Forms of Protest by Hannah Silva


Forms of Protest
Hannah Silva
Penned in the Margins
paperback, 80 pages, £8.99
ISBN: 978-1-908058-17-1

Robin Boothroyd

Hannah Silva is a poet whose primary mode of expression is performance. Forms of Protest is her debut collection, and it contains a variety of texts which echo her work across a multitude of disciplines as writer, theatre-maker and performer – some are transcripts of vocal performances; others appear for the first time in print. Earlier this year, in ‘Poets Prefer Marmalade‘, a blog post cataloguing the received ideas of the poetry world, Silva mocked the supposed page/stage divide:

A poem that works on the page will work in performance. A poem that works in performance will not always work on the page. A poem that works in performance but not on the page is not a good poem.

Silva’s main challenge then, if the truism is to be believed, is to find a way to make her poems that work in performance work on the page, and she excels. ‘Gaddafi Gaddafi Gaddafi’, one of the collection’s strongest poems, repeats the dictator’s name relentlessly (73 times in 36 lines!) until it starts to lose meaning – eventually losing it altogether. Clearly a performance poem (or a poem that will work in performance), it works remarkably well on the page, especially when the word’s loss of meaning is mirrored typographically:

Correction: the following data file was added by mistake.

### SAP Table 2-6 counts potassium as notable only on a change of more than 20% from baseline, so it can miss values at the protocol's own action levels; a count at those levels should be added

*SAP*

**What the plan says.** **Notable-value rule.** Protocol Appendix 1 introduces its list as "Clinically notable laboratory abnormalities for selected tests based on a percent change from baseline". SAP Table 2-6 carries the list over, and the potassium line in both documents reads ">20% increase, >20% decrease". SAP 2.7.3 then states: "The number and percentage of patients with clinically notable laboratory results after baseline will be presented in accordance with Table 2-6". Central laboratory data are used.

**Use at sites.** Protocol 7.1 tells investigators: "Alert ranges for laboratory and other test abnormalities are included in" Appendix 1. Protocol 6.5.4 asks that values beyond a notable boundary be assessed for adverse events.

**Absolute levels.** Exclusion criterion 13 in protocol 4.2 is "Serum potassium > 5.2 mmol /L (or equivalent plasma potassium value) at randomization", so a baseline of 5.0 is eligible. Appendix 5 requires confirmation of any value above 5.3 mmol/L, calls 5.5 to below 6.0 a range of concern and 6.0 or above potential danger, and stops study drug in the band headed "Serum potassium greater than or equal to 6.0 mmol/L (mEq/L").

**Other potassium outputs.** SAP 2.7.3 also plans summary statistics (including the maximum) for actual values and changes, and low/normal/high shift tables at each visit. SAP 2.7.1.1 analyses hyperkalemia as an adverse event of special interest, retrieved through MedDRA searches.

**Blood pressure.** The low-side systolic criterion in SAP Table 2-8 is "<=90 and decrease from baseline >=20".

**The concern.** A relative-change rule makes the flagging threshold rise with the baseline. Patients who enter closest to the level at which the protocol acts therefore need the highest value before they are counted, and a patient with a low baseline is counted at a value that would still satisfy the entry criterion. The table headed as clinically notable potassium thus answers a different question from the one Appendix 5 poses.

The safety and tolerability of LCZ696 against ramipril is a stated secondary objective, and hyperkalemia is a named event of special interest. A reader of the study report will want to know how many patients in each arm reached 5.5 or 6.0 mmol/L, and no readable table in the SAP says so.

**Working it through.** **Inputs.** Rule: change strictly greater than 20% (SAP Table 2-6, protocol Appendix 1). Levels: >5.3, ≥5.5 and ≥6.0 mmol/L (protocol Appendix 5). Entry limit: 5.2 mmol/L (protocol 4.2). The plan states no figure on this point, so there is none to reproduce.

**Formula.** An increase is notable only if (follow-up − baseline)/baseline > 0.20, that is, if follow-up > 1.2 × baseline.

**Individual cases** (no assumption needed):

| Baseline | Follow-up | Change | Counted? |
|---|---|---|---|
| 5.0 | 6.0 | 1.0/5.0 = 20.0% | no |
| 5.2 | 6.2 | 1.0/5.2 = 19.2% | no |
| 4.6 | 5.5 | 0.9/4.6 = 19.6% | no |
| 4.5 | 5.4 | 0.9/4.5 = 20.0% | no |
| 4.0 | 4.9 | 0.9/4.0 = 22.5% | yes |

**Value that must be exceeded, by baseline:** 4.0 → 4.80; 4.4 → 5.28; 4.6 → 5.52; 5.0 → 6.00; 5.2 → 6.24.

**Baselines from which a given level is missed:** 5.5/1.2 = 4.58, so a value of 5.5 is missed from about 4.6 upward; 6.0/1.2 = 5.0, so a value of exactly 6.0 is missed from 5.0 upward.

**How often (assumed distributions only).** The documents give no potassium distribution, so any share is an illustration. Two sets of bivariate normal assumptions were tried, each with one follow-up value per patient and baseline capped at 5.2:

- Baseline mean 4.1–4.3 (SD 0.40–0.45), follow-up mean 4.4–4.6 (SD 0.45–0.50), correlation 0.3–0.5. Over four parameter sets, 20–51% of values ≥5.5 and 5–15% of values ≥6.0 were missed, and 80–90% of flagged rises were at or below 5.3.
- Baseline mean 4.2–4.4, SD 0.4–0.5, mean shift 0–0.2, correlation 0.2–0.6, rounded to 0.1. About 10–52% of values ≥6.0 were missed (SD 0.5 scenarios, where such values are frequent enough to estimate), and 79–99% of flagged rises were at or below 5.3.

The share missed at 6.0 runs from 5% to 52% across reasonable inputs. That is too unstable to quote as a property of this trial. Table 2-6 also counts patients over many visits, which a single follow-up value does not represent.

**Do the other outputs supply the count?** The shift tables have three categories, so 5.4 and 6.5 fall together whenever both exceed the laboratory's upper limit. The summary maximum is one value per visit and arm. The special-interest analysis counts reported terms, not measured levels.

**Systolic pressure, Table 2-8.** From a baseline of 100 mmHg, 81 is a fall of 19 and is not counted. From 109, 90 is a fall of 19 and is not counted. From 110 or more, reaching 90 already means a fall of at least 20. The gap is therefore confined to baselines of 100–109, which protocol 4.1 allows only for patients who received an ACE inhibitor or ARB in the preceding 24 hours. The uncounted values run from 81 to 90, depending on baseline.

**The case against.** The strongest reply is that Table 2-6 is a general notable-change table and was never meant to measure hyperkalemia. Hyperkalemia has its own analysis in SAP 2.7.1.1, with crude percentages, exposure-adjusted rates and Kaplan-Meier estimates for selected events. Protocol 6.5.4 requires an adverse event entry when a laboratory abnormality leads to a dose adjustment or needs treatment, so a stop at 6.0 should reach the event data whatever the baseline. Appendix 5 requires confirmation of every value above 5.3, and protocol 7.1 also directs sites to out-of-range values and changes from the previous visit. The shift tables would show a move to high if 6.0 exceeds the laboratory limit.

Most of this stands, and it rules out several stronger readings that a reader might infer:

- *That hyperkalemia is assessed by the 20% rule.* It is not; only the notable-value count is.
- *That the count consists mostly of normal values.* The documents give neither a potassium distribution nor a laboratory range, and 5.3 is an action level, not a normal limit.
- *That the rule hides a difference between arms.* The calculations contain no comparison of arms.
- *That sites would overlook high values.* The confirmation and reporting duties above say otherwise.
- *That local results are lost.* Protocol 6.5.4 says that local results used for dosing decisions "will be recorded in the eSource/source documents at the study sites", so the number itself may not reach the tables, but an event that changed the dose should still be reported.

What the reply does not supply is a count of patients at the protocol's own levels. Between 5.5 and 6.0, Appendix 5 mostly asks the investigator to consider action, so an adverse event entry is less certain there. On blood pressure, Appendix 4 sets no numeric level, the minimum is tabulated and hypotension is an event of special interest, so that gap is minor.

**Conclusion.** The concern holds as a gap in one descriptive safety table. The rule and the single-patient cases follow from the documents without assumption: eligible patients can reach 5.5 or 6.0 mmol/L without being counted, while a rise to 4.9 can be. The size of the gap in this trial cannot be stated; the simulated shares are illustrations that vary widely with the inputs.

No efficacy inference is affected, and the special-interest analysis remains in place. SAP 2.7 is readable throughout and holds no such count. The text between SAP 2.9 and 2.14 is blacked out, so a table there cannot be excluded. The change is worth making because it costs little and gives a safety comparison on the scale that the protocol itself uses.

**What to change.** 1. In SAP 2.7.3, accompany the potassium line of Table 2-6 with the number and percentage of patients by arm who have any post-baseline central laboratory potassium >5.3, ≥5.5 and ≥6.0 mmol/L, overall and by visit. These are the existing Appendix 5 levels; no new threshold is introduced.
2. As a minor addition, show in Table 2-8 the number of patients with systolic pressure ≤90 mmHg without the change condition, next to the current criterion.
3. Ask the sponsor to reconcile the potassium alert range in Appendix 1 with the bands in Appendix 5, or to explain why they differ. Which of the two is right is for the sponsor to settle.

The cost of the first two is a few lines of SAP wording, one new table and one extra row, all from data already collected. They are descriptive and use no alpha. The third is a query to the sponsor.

Gaddafi week after week after week Gaddafi
Gaddafi until Gaddafi at last Gaddafi one morning
Gaddafi one morning the word is the same


as all other words gaddafi gaddafi and we keep on
chanting gaddafi gaddafi gaddafi until the word loses
it’s meaning completely gaddafi


The poem-as-protest is a theme which runs throughout. ‘Opposition’ uses the page to sabotage a performance – David Cameron’s ‘Big Society’ speech – but never allows him to deliver the punch-line or conclude his arguments. “The Big Society” is reduced to mere vowel sounds (“I call it ‘Er Ih Oh-ay-ih-ee'”), and Cameron’s speech is torn apart and ripped open:


All that talking All that talking
talking talking talking talking
talking taking taking taking


Silva ‘remixes’ her source texts like a musician, ‘sampling’ words and phrases and weaving them into her poems. Her sources include spam emails, newspaper articles, diaries or management speak:


You are a water cooler moment
You are a doomsday scenario
You are a coping mechanism


This technique of creative sabotage is effective because it simultaneously undermines her targets’ language – the source of their power – and produces political and comic poetry in the process. Indeed it is refreshing, for this reviewer at least, to encounter a poet who addresses political themes head-on, who is lashing out instead of looking in. So convincing are these poems that, having finished Forms of Protest, it is unlikely you will be hoodwinked by doublespeak ever again.

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